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Driver Error Leading Cause of Road Traffic Accidents in Cambodia

Cambodia's traffic during rush hour, file photo.
Cambodia's traffic during rush hour, file photo.

Cambodia saw 1,108 fatalities in the first six months of this year.

Human error is the leading cause of road traffic accidents in Cambodia and young people on motorcycles make up the largest number of deaths on the nation’s roads, where 1,108 fatalities were recorded in the first six months of 2016.

Ear Chariya, founding director of the Institute of Road Safety, told VOA Khmer’s call-in show on June 22 that younger people between the age of 15 and 34 years accounted for 60 percent of the total number of reported road deaths in the first half of 2016.

Motorcyclists accounted for 73 percent of all fatalities while pedestrians accounted for 10 percent of road traffic deaths, Ear Chariya said, adding that the most dangerous time on the nation’s streets and highways was between 6pm and 8pm.

“Among the three main factors, human behavior on the road accounted for 90 percent of the total number of accidents. These behaviors include driving over the speed limit, drunk driving, overtaking in dangerous locations, careless driving, and disrespecting [right of way] on the road,” Ear Chariya said.

In the first six months of the year, Phnom Penh, Preah Sihanouk, Takeo, Battambang and Pursat province reported the largest number of traffic accidents, though, nationally, there was a 10 percent decrease in the number of fatalities compared to the same six-month period in 2015, which saw 1,229 reported road deaths, he added. The decrease in traffic accidents was a positive sign, which Ear Chariya attributed to outreach efforts to educate motorists about safety as well as better enforcement of road traffic laws.

Responding to a Kompong Thom province caller, Sun Thon, who observed that accidents peak during national holidays, Ear Chariya said the huge increase in commuters during holiday periods was to blame.

“During this period, people are in a rush to travel, driving fast, and driving drunk, without paying full attention to the vulnerability of road accidents,” he said.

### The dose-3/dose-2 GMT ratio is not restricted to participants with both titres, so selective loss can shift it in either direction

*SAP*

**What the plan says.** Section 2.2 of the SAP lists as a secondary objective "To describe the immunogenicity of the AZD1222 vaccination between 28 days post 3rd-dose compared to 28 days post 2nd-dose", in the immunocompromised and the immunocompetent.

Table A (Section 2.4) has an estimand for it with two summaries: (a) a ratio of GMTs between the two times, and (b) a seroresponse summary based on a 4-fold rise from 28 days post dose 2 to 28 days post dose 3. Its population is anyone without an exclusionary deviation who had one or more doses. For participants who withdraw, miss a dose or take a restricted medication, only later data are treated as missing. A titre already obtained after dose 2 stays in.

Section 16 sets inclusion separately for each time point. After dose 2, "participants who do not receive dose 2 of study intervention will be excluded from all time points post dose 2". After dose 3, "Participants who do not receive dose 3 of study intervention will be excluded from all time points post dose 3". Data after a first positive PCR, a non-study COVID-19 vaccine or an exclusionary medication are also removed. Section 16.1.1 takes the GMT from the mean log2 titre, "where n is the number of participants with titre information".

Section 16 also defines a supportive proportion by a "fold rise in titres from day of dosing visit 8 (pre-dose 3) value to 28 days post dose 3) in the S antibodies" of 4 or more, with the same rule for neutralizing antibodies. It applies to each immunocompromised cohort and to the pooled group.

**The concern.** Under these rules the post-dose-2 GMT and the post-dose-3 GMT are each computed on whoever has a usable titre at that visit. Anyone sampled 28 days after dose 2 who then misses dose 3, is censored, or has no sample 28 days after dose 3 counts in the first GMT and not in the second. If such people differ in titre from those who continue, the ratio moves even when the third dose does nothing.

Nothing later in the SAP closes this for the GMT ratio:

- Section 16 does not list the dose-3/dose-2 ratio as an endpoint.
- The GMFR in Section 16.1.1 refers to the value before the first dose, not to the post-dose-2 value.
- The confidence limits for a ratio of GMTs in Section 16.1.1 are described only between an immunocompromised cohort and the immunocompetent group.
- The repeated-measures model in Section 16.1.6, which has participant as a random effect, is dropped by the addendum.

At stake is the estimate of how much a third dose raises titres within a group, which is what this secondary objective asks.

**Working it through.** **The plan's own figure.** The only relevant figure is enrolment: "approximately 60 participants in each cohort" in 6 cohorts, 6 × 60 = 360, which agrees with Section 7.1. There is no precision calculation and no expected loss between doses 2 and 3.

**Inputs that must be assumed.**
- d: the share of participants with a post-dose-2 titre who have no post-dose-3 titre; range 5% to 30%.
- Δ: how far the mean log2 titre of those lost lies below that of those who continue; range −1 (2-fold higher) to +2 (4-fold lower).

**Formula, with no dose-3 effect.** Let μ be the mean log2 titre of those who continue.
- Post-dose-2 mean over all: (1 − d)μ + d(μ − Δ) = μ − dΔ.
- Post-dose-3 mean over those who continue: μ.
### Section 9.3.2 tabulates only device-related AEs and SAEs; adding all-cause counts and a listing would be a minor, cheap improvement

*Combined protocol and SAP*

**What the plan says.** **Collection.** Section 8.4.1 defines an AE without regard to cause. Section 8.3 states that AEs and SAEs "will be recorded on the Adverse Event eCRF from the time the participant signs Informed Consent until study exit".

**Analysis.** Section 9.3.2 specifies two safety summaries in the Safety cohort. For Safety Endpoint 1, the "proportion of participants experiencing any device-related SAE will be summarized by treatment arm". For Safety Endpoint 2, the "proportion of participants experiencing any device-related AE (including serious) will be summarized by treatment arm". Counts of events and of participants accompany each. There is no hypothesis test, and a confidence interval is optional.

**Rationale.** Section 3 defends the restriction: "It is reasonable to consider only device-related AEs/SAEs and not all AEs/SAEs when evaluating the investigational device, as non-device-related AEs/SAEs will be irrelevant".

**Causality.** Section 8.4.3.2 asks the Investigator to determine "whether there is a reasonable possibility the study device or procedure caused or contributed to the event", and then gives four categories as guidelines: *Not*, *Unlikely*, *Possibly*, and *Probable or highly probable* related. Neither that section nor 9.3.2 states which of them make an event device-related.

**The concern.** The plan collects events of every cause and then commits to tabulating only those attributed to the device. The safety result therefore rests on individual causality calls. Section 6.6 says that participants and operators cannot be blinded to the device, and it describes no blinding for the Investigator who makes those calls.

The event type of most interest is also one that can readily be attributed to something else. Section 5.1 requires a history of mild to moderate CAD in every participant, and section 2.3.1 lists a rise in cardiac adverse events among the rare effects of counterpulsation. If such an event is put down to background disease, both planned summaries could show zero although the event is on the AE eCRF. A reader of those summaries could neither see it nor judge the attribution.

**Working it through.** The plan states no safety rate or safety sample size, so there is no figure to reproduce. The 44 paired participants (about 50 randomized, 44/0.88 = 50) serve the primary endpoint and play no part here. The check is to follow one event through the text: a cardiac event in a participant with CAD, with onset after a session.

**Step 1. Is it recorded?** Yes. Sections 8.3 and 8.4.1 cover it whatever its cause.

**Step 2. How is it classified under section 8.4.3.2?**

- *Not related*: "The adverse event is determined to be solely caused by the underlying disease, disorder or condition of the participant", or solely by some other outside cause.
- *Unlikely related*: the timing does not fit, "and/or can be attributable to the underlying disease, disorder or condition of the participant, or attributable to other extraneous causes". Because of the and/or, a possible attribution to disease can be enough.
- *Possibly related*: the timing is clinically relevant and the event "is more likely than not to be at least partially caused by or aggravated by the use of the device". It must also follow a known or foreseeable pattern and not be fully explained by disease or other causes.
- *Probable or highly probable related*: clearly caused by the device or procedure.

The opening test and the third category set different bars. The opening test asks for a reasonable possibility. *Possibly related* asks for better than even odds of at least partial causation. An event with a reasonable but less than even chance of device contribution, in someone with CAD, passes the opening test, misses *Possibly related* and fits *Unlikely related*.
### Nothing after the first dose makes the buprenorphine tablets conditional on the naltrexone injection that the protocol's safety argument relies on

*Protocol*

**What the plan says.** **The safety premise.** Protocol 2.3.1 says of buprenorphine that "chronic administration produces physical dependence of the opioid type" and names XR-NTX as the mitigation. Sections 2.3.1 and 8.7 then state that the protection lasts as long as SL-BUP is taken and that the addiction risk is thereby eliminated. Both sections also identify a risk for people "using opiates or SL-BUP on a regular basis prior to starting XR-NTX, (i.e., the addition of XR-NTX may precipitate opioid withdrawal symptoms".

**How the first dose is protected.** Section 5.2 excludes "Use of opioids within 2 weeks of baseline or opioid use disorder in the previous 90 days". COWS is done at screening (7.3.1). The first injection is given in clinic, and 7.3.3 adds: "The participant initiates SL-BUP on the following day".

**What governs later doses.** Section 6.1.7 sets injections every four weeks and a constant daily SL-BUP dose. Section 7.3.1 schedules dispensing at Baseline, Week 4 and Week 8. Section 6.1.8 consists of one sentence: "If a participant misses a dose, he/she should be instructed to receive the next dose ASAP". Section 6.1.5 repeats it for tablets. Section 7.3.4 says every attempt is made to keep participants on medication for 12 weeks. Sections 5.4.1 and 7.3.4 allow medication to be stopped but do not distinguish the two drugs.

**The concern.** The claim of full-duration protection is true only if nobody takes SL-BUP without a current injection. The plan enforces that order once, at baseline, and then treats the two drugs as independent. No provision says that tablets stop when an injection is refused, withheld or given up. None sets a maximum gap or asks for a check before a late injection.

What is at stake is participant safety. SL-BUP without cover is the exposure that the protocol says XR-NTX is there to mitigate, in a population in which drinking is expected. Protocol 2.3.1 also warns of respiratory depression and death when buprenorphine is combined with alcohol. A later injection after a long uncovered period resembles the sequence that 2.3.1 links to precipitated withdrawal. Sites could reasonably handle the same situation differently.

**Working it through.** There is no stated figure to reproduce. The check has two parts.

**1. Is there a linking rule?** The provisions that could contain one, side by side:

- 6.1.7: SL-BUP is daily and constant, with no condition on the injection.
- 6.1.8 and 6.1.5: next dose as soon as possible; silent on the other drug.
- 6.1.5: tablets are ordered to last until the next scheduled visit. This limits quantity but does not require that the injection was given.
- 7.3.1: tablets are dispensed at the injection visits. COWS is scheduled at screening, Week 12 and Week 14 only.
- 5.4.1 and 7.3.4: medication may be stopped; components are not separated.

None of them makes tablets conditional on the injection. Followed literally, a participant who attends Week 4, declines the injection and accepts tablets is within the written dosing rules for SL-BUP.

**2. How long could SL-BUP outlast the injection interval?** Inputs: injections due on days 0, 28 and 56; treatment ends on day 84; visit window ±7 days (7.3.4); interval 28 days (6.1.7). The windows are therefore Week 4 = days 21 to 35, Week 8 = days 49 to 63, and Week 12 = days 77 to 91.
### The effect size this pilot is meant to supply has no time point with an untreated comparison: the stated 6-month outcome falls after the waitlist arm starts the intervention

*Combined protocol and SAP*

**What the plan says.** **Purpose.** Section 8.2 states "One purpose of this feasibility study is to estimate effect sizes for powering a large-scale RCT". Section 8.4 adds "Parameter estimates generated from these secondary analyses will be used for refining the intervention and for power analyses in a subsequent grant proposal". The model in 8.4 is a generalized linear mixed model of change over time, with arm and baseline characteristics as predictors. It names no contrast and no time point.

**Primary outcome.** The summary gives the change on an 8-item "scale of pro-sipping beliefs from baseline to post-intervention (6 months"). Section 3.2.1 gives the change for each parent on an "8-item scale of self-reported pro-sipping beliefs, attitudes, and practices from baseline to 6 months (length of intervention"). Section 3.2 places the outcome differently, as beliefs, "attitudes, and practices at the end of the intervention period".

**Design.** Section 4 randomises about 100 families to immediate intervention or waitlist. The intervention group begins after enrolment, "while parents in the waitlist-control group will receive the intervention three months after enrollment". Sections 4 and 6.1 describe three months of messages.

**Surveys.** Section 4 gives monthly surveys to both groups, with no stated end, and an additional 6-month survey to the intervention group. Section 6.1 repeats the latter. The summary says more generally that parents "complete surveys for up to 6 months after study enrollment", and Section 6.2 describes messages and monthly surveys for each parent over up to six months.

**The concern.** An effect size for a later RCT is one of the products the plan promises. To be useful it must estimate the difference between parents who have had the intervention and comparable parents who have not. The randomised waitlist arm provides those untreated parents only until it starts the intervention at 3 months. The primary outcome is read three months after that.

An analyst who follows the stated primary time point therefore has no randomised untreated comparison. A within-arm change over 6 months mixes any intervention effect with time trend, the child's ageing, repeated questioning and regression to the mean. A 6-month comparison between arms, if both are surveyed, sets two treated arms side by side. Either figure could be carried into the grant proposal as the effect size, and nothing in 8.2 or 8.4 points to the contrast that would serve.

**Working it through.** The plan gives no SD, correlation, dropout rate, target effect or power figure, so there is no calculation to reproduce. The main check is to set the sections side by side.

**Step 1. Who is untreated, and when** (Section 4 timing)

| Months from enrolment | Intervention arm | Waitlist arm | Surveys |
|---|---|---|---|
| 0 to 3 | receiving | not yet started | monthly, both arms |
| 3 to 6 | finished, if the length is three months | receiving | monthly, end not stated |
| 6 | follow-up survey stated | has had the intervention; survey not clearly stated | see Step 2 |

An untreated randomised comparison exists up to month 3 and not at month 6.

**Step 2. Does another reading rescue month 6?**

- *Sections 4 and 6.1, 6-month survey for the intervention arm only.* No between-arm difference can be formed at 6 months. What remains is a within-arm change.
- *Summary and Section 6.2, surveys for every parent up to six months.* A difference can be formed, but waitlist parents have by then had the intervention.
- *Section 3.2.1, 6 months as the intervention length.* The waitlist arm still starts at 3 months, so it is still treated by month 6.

Government authorities are also failing to provide adequate measures to prevent accidents during national holidays and, among drivers, there is a limited understanding of the traffic law, he added, recounting research he conducted in 2015 where only 3 percent of those surveyed were able to correctly identify road traffic signs.

“Many drivers have not gone through [road traffic] education or hold driving licenses,” he said.

“Some others obtain their licenses illegally.”

After human error, the second leading cause of accidents is poorly maintained and dangerous vehicles, particularly faulty brakes, tires, lights and steering, while unfavorable road conditions – lack of road signs and sidewalks for pedestrians, as well as potholes - constitutes the third major cause of road accidents.

Government officials also need to act as role models, Ear Chariya said, explaining that traffic police officers are often unable or unwilling to prosecute rich and powerful individuals who break road traffic laws, and bring pressure and influence in order to secure “compromises” and avoiding charges and court cases.

Prime Minister Hun Sen’s much publicized gesture on June 18 in which he traveled to a police station in Phnom Penh to voluntarily pay a small fine after he was criticized for posting images to his Facebook page showing him driving a motorcycle without a helmet was a welcome development, Ear Chariya said.

It was a “gesture of responsibility,” he said.

“Hun Sen publicly apologized for his unintentional mistake and appealed to the people not to take after him.”